Mayor Tubbs, noting that many Republican-leaning states “have the highest rates of economic insecurity and poverty [in the country,]” is confident that both parties will see value in supporting UBI proposals. The one point of contention standing in the way of this potentially transformative entitlement ultimately lies in the method of financing the UBI. Fortunately, Democratic and Republican politicians might be accepting of a plan like Yang’s: the VAT can serve as a form of progressive taxation when used to fund the UBI and somewhat similar taxes have previously been proposed by Republican Senators Ted Cruz and Rand Paul, along with former House Speaker Paul Ryan. Though critics of the VAT might argue that the tax is regressive, as lower-income consumers spend a greater proportion of their income purchasing goods compared to their higher-income counterparts, proposals such as Yang’s account for these concerns. Yang’s plan assured that not all goods, namely groceries and clothing, would be subject to the VAT. According to the Yang campaign’s estimates, a consumer would have to purchase at least 120,000 dollars worth of taxable goods before having spent a sum equivalent to their UBI payment.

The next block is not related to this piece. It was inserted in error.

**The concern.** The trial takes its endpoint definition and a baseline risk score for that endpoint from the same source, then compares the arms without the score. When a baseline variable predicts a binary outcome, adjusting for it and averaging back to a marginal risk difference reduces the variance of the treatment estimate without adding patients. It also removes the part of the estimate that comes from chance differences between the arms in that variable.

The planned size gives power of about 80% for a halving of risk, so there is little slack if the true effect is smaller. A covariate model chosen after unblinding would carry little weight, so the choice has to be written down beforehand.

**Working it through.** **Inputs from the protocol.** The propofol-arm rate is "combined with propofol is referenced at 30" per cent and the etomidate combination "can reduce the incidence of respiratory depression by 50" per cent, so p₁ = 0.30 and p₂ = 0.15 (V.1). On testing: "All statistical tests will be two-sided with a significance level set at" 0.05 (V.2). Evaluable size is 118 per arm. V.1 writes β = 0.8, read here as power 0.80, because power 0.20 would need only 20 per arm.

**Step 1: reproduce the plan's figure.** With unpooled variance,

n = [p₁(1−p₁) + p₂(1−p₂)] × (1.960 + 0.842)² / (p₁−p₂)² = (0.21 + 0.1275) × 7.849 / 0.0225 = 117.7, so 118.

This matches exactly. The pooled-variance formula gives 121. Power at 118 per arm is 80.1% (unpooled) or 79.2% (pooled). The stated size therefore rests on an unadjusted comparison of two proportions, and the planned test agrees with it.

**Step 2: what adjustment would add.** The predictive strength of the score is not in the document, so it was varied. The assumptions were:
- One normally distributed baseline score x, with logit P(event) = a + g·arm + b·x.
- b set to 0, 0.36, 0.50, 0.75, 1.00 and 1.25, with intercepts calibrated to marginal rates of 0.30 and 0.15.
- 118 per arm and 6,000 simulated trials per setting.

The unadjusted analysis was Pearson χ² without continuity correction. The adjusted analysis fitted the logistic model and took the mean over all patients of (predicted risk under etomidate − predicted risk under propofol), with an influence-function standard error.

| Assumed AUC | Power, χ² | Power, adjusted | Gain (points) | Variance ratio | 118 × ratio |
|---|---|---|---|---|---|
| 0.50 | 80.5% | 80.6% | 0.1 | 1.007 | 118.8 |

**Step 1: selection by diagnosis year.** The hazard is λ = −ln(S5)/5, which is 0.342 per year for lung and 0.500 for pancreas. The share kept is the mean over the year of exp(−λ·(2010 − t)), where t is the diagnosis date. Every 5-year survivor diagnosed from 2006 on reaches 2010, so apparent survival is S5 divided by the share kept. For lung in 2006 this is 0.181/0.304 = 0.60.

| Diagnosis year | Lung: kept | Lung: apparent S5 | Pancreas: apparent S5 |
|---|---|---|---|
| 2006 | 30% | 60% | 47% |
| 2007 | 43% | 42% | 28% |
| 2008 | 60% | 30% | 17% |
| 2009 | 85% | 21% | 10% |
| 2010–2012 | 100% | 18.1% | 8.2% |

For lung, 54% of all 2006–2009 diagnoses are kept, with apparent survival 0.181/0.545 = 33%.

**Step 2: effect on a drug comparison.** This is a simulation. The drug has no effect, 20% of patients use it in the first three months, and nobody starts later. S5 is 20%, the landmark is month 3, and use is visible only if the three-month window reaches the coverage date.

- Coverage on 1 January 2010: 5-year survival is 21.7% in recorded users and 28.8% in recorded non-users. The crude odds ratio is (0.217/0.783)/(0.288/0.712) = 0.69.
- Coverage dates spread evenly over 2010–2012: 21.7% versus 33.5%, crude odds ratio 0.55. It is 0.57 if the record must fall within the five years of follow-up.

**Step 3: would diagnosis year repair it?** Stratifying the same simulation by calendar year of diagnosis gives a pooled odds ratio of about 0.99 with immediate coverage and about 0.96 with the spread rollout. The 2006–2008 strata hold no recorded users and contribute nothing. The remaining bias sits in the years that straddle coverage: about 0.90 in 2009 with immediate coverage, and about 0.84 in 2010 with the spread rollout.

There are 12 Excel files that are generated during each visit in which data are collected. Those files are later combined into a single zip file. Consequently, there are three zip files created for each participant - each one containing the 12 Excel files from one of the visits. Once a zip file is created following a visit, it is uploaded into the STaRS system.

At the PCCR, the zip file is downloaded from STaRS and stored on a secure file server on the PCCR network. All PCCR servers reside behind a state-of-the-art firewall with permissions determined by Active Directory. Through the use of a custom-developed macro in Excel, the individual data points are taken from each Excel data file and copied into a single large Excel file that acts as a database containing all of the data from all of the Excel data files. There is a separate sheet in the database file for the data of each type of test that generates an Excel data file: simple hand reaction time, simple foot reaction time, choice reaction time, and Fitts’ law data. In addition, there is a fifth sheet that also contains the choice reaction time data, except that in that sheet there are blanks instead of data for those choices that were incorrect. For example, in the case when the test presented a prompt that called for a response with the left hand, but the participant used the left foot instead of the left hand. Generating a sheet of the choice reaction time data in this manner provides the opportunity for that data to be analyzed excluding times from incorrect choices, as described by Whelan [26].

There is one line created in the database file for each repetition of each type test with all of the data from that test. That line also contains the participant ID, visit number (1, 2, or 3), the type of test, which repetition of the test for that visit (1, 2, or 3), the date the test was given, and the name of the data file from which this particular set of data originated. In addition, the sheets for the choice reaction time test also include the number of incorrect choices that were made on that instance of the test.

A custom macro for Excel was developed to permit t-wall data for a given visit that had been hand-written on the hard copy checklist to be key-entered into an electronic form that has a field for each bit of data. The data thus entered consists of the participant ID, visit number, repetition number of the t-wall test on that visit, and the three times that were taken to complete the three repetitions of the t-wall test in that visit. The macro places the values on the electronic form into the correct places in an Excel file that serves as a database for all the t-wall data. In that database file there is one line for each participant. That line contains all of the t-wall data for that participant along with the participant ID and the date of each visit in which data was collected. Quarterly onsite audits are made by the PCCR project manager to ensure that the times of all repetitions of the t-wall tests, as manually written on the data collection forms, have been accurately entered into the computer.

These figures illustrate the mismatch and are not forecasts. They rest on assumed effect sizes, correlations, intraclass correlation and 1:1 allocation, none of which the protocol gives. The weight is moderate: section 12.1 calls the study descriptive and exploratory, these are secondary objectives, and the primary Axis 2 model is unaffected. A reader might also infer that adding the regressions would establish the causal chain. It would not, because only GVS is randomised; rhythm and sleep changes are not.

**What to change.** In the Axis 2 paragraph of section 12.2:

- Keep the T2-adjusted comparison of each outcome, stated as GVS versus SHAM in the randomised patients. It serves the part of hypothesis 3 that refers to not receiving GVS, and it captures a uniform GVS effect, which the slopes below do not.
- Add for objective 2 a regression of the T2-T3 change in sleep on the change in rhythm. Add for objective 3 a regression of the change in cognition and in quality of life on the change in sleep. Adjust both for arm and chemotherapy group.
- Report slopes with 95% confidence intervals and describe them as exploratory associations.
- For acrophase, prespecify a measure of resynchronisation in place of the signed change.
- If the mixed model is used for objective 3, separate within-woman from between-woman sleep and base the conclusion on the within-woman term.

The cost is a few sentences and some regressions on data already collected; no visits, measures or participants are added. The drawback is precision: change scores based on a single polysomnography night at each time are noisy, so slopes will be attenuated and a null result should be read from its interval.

In a time of immense political polarization, when Democrat-backed progressive forms of taxation are unlikely to win approval by the Republican-controlled Senate, a UBI promises both parties a chance to close the partisan divides while helping struggling Americans in dire times. Results from pilot programs and current UBI experimentation have already begun to reveal the immense personal value, comfort, and stability that a UBI can offer. Our lack of a substantial social safety net is clear. Social distancing requirements continue to impose limitations on the assistance that normally-operational social, health, and legal service providers can offer to vulnerable individuals. Right now, direct cash assistance is more important than ever, but temporary stimulus payments should not be the end of this debate. Amidst so much uncertainty, a UBI offers an opportunity for genuine collaboration in the movement to reimagine and revitalize social security. The U.S. should seize the opportunity to permanently plug the holes in the social safety net, finally offering its citizens a long-awaited, substantive form of economic empowerment.